Learn to say “No” to some of the requests for your time. It is good to help others who need you, just not to excess, Learn to say “Sorry” to stuff you really don’t want to do. Be a bit choosier about the volunteer work you accept. If someone is overusing your generous nature, become unavailable. Understand you are sacrificing your time to give someone else more time. Some sacrifice is good. Too much is probably not.


Time is the single most valuable resource we have. It is irreplaceable. It is priceless. We can’t increase it, but we can make the most of what we have. What you do with your time can be the difference between a satisfying retirement and productive life, or one that is constantly stressed and unfulfilled. What is your time plan?

6 comments:

  1. Well, I only started feeling that way (always playing catch-up, feeling stressed, having longer to-do lists) when we started downsizing and cutting back on what we own! Hopefully, there's peace and contentment at the end of the process.

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    1. You will find the downsizing does pay off, eventually. Trust me, you and B will be happy with your decision.

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  2. I think being over-committed and too busy is a habit and mindset that we get into (and that may be rewarded/required) during our working years. I would add one more suggestion to your list: Set aside a minimum of 30 minutes per day to just sit and do nothing. (This may seem counter-intuitive, but it will cultivate the habit/mindset of relaxation and meditation.) -Jean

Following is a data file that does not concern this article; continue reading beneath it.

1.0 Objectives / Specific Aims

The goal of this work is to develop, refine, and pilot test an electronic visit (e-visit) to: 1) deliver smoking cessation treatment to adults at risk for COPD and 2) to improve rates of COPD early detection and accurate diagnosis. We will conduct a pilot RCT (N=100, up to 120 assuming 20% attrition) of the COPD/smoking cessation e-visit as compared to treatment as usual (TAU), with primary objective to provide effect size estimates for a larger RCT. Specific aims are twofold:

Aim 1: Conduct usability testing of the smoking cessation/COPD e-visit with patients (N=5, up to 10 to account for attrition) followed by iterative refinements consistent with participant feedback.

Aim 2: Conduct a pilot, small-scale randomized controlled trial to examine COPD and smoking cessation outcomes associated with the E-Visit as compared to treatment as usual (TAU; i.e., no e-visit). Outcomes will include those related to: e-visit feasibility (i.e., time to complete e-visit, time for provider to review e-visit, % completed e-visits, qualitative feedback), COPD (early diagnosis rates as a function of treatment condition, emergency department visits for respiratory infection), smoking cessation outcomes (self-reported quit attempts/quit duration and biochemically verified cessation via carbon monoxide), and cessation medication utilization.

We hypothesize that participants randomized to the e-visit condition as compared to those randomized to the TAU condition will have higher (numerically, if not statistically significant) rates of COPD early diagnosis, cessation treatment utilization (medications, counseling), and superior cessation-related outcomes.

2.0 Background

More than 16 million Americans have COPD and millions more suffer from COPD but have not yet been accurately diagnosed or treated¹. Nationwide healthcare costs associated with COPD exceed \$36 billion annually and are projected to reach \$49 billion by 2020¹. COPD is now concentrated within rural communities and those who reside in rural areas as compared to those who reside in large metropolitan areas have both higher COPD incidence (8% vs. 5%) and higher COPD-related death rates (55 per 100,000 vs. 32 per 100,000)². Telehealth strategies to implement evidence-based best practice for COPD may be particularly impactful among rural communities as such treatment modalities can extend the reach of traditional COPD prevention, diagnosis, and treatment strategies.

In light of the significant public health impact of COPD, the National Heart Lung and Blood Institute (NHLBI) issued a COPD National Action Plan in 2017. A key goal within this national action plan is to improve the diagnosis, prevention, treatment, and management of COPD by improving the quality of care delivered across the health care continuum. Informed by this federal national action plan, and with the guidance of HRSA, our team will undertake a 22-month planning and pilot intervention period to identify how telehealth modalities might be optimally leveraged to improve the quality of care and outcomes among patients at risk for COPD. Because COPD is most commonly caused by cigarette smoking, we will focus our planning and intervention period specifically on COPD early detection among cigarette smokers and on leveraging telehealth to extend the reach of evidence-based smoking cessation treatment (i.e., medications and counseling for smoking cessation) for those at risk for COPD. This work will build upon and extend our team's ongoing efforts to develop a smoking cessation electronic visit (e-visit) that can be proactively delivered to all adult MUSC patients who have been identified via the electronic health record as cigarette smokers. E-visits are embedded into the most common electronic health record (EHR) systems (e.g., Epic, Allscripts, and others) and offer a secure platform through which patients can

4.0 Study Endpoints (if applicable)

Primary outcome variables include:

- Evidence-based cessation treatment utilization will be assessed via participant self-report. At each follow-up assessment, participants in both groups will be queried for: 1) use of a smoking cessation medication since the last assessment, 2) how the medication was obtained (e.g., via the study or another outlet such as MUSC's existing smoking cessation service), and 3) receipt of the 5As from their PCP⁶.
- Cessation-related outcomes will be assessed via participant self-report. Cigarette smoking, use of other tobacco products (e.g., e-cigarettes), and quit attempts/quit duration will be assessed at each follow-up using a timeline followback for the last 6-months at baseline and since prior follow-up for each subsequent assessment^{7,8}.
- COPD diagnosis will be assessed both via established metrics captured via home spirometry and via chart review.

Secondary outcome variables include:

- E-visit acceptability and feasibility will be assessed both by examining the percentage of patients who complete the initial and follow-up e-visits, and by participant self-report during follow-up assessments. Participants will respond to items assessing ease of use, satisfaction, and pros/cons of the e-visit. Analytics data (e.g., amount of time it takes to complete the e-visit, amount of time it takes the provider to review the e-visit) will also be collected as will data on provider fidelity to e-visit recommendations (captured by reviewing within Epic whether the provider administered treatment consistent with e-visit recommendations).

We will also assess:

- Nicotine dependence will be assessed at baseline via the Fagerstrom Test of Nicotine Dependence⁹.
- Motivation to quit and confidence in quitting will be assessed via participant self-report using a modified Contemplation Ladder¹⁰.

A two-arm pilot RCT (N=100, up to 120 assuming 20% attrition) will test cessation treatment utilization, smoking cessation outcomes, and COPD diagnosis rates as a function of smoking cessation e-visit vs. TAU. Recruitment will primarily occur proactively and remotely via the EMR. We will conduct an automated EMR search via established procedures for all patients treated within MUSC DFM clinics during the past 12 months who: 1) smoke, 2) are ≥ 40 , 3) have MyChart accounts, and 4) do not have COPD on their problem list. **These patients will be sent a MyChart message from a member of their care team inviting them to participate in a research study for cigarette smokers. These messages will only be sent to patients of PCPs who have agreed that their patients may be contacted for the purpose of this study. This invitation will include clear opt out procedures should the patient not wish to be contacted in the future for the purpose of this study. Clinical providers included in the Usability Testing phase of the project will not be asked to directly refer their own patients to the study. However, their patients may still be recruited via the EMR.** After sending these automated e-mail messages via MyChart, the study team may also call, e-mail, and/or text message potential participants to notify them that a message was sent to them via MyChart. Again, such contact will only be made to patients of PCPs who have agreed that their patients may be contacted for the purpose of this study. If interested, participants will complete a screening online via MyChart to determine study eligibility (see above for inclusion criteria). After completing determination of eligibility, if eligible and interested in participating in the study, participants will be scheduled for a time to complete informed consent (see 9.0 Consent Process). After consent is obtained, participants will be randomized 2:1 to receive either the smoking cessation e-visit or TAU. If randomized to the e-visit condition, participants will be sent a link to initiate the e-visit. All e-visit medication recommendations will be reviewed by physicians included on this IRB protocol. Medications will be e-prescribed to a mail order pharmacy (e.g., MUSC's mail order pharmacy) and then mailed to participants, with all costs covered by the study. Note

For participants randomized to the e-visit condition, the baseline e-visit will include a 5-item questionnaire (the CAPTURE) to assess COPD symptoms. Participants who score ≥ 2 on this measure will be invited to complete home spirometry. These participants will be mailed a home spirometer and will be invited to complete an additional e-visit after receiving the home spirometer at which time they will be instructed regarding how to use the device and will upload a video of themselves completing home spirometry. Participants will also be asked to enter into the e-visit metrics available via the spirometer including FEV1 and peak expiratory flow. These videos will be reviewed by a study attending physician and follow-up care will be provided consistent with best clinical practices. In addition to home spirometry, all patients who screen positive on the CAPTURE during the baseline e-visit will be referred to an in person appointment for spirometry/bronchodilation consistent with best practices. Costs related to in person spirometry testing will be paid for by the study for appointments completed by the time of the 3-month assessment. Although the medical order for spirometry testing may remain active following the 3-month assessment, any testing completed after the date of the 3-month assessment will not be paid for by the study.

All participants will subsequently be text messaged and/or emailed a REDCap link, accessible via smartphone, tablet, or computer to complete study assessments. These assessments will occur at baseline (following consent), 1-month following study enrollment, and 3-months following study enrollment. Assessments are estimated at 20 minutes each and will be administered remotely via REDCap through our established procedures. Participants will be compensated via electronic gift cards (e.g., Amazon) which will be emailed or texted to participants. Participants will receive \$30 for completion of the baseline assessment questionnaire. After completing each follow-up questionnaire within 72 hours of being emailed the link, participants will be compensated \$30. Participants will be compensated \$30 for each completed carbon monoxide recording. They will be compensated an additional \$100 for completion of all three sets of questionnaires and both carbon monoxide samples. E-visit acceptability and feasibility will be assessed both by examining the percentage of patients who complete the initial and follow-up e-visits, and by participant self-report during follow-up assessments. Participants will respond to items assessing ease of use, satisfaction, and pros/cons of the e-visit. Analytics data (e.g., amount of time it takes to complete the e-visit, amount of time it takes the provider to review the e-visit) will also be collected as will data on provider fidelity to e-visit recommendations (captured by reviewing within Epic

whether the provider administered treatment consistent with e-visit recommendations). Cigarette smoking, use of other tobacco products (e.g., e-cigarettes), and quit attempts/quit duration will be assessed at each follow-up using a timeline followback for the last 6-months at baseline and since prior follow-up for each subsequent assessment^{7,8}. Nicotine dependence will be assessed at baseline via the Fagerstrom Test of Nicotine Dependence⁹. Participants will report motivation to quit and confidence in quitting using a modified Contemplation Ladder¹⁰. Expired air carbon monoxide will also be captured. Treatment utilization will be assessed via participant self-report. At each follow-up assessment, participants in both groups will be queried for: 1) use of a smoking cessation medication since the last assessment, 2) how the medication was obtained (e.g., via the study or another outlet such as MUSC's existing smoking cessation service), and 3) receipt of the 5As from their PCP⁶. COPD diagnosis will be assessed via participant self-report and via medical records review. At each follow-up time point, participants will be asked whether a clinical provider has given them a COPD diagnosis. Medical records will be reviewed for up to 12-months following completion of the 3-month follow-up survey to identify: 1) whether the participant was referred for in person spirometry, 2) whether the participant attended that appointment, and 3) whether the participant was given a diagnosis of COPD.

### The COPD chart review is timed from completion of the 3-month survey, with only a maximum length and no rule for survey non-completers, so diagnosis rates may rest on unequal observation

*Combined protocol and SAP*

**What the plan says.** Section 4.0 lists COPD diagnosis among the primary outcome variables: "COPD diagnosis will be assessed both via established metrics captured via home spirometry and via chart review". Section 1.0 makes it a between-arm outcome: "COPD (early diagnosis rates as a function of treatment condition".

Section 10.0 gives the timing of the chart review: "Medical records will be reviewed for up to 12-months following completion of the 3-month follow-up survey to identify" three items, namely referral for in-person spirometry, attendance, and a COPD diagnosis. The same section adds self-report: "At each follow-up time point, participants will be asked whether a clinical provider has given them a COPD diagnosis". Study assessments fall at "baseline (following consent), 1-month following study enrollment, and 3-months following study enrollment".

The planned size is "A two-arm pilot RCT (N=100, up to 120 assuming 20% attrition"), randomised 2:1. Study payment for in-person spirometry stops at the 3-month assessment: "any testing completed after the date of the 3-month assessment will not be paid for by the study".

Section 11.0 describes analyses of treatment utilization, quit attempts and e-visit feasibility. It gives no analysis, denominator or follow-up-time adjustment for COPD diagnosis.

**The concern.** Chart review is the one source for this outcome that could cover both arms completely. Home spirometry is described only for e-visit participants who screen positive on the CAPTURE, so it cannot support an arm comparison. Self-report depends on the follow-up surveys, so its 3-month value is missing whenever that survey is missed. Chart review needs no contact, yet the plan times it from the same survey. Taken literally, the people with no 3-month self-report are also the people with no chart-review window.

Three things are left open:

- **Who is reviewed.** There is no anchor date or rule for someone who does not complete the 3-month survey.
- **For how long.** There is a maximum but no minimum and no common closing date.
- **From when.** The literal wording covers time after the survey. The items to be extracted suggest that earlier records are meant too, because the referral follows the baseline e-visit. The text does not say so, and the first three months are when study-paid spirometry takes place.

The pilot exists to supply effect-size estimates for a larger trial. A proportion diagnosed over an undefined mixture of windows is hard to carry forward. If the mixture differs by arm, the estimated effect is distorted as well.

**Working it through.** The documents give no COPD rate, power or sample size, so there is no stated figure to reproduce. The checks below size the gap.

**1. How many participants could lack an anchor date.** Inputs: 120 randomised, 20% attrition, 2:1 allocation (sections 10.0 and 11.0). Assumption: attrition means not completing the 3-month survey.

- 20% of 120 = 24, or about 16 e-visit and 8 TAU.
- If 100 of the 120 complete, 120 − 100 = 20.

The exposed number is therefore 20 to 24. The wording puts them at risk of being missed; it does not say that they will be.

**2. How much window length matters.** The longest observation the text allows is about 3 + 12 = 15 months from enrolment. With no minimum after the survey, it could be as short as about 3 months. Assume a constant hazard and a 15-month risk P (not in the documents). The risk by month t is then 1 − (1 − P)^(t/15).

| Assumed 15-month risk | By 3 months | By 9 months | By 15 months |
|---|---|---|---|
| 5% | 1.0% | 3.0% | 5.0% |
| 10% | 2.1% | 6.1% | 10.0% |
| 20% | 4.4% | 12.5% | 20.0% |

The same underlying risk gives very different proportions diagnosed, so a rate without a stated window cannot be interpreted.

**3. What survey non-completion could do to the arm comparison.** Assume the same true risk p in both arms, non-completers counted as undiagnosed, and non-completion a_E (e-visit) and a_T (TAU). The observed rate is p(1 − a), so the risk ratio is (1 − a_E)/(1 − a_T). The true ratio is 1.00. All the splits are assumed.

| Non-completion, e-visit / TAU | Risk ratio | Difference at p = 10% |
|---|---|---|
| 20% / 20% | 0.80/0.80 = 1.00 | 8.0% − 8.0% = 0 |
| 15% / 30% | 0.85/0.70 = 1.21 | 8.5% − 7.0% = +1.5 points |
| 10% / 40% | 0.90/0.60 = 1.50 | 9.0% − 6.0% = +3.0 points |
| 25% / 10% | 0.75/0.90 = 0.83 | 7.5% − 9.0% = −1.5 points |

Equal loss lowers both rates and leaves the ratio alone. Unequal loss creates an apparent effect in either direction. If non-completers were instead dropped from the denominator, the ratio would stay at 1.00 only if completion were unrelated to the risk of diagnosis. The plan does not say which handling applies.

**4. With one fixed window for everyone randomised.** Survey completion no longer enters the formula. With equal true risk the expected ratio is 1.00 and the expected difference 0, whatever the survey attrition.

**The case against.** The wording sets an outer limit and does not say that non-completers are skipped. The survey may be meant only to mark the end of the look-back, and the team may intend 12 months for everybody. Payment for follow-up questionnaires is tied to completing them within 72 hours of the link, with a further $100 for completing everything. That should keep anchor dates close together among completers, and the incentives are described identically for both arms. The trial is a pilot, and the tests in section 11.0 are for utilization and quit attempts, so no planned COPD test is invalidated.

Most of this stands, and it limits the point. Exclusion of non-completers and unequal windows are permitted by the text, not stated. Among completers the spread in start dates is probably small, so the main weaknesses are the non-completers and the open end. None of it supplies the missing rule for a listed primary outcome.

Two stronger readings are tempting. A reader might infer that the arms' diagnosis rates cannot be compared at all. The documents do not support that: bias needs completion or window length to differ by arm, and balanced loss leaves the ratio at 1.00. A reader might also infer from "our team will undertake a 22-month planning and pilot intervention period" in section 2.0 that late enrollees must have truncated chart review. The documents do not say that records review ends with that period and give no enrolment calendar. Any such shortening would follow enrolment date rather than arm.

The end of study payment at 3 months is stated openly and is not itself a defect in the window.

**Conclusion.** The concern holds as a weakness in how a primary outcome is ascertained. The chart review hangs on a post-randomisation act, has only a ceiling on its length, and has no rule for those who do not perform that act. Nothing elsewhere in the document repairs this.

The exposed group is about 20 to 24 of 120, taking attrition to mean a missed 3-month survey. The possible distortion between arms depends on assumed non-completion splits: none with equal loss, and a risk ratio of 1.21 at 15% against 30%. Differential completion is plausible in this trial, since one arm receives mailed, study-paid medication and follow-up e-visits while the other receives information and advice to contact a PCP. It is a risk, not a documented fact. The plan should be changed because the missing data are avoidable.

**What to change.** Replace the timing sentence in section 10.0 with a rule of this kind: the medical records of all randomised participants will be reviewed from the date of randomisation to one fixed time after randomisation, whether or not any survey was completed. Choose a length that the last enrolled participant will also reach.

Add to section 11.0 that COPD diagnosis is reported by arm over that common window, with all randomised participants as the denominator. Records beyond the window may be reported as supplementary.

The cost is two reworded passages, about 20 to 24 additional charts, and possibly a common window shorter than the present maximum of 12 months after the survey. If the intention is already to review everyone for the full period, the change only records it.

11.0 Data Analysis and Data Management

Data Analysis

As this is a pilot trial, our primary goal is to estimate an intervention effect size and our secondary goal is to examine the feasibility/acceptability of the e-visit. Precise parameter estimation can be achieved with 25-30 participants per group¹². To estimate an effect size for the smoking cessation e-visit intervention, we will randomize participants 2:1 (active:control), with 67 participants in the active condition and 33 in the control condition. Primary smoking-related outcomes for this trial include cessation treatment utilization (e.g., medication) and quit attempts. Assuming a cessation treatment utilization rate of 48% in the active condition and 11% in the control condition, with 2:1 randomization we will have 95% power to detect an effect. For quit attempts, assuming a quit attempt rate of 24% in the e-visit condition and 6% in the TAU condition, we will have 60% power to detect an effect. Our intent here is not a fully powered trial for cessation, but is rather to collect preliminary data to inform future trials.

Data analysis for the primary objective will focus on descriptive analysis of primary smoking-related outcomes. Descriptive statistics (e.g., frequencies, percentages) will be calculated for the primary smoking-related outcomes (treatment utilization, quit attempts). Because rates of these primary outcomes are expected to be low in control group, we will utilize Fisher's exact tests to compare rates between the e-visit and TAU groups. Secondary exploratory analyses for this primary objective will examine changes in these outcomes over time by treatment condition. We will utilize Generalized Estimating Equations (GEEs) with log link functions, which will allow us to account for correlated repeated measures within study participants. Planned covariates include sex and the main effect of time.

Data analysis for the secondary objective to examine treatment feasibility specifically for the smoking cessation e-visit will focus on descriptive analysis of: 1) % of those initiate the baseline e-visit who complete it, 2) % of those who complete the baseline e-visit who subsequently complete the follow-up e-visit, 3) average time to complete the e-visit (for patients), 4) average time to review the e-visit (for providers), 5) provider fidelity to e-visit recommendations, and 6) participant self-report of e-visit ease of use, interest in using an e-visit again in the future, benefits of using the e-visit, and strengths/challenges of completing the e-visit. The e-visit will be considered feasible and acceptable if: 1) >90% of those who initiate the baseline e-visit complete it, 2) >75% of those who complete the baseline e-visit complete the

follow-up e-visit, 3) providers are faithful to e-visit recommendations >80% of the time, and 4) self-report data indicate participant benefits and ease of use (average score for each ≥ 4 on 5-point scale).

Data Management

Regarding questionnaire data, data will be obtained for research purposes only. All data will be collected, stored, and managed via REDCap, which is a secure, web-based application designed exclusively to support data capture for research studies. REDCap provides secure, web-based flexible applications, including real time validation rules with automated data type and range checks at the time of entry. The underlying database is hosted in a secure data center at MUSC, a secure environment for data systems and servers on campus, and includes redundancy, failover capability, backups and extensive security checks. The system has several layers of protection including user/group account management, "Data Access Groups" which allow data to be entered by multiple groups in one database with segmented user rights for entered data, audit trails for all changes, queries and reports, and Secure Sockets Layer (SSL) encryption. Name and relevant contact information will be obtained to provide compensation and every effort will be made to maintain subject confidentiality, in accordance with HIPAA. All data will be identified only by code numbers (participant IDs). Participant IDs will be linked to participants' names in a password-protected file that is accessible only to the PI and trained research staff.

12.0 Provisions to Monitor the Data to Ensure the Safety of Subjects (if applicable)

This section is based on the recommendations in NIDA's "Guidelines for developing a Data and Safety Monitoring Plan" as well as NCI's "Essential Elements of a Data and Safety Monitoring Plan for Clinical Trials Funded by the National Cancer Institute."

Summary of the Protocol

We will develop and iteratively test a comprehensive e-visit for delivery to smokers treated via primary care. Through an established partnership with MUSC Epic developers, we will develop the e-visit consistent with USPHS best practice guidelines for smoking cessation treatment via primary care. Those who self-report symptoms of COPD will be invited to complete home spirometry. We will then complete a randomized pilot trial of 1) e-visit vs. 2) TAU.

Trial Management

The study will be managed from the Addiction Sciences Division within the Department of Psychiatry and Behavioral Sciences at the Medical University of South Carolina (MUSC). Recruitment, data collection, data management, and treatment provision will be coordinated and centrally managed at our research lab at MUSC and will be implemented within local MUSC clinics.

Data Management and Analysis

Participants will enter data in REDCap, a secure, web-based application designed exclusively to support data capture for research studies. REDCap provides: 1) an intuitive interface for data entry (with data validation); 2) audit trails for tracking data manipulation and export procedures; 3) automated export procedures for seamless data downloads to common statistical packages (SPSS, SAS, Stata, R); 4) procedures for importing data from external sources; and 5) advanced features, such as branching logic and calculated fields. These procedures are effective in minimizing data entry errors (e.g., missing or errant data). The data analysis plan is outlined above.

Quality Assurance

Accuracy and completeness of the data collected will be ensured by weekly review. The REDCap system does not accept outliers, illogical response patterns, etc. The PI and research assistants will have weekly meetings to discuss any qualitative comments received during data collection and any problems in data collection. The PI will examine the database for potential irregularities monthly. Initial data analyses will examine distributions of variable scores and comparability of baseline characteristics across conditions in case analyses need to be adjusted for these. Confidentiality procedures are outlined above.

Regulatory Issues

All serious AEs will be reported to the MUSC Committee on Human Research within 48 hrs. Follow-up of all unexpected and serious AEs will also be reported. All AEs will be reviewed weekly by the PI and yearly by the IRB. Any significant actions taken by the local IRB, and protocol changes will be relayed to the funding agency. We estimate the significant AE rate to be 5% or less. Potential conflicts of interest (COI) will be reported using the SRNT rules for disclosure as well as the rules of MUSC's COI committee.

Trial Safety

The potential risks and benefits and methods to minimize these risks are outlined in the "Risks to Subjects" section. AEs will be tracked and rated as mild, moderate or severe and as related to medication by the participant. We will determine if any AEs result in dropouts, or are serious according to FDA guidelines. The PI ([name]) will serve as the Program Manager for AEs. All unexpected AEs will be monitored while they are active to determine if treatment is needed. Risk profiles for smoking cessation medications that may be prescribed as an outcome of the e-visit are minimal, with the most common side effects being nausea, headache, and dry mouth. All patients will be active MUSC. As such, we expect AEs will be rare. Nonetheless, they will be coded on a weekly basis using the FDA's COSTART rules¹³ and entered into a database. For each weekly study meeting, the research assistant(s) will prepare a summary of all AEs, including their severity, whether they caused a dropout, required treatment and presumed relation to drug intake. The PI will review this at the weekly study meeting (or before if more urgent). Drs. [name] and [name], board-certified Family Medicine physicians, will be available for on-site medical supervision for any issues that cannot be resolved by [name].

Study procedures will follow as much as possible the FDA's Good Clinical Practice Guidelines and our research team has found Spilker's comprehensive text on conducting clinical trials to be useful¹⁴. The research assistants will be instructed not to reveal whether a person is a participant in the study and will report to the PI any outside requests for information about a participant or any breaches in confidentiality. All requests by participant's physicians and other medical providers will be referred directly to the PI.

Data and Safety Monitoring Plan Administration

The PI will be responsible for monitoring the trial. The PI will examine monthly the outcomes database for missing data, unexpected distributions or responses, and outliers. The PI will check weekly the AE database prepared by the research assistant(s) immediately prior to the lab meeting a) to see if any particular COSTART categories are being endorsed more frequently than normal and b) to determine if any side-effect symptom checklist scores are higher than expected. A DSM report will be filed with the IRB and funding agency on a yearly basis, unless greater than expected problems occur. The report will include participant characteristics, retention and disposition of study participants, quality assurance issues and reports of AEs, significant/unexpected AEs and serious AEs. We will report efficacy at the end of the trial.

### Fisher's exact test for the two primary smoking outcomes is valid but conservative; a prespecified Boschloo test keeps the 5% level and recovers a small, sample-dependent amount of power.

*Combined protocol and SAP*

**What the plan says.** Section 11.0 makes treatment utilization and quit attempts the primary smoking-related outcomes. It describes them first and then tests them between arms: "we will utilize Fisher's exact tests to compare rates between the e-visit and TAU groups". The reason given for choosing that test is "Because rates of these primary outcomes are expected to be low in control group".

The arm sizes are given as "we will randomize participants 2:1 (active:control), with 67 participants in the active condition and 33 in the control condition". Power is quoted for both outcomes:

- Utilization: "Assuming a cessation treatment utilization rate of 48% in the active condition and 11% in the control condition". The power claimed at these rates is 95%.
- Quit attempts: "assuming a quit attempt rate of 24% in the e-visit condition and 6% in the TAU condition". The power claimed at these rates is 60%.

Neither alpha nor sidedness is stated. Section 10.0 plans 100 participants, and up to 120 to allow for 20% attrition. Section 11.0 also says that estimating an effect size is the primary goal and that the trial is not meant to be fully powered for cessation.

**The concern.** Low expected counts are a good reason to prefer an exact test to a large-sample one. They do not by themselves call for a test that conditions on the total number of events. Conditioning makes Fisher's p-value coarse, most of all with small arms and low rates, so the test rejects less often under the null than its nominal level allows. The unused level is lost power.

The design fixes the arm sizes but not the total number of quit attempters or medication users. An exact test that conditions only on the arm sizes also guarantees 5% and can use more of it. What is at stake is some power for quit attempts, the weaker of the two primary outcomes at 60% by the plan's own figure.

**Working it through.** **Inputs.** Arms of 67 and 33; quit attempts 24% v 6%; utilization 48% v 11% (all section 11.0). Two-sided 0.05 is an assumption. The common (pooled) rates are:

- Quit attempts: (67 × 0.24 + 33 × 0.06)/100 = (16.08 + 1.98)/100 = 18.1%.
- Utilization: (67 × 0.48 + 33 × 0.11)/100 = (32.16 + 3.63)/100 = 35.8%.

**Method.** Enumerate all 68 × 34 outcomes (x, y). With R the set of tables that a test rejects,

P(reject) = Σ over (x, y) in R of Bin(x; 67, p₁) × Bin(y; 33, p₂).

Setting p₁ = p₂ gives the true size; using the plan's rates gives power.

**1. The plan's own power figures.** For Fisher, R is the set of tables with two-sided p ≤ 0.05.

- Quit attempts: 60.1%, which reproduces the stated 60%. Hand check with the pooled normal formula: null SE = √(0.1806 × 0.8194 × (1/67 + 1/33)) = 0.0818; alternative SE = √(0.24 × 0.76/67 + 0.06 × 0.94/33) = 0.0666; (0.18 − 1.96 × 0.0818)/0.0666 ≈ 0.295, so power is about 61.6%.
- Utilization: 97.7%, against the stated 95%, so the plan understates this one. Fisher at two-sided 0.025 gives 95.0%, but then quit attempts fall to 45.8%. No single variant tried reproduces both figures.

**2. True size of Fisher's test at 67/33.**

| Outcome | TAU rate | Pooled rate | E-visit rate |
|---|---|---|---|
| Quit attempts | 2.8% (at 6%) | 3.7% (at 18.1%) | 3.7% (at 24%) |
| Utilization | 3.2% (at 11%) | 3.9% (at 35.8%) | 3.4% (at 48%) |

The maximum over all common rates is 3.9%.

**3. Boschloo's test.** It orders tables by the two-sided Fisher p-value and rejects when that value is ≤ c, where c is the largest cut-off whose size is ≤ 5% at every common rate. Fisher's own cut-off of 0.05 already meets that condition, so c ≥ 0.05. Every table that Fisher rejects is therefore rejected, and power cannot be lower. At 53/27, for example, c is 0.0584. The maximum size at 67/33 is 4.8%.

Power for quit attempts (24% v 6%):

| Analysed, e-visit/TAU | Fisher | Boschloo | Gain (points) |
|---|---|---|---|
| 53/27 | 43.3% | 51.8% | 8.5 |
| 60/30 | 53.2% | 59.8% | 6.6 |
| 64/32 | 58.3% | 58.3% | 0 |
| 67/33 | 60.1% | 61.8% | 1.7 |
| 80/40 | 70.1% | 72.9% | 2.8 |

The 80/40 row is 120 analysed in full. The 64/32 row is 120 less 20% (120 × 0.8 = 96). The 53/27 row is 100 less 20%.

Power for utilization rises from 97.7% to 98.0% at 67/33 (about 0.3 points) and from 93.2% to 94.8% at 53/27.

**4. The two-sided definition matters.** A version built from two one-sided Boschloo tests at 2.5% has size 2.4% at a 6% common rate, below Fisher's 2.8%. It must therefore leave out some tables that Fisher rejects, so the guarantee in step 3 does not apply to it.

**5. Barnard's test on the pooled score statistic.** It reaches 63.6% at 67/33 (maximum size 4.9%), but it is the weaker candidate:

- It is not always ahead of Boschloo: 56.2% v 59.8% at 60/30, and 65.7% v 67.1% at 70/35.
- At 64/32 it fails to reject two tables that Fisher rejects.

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    1. You are right about the quiet time. I try to do that every afternoon around 4pm, with a glass of wine and my thoughts.

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  3. Interesting post. I'm finding now that I'm retired (about seven months in) that I am not accomplishing as much as I thought I might. We worked really hard in the gardens in spring and early summer, and I have a few inside projects to start, but the heat of summer (nothing like yours, but still...) makes it harder for me to tackle them. A cooler, crisp fall day will motivate me, I'm sure.

    The internet is definitely a black hole, and I have tried to cut that back lately. I'm reading more (real books) and also have been meditating more regularly, which has been great for mental health. I've consciously tried to avoid committing to a lot of activities until I figure out which ones really matter to me. So far it's reading, writing, spending time with family and spiritual growth. Oh, and exercise 4-5 times/week. That has become strangely addicting, which is a good thing.
    --Hope

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    1. Your progress toward satisfying time management is right on track. The first year of retirement is about finding a balance.

      I used to be too comfortable with excessive Internet use. That has been replaced with my reaching for the smartphone too many times a day.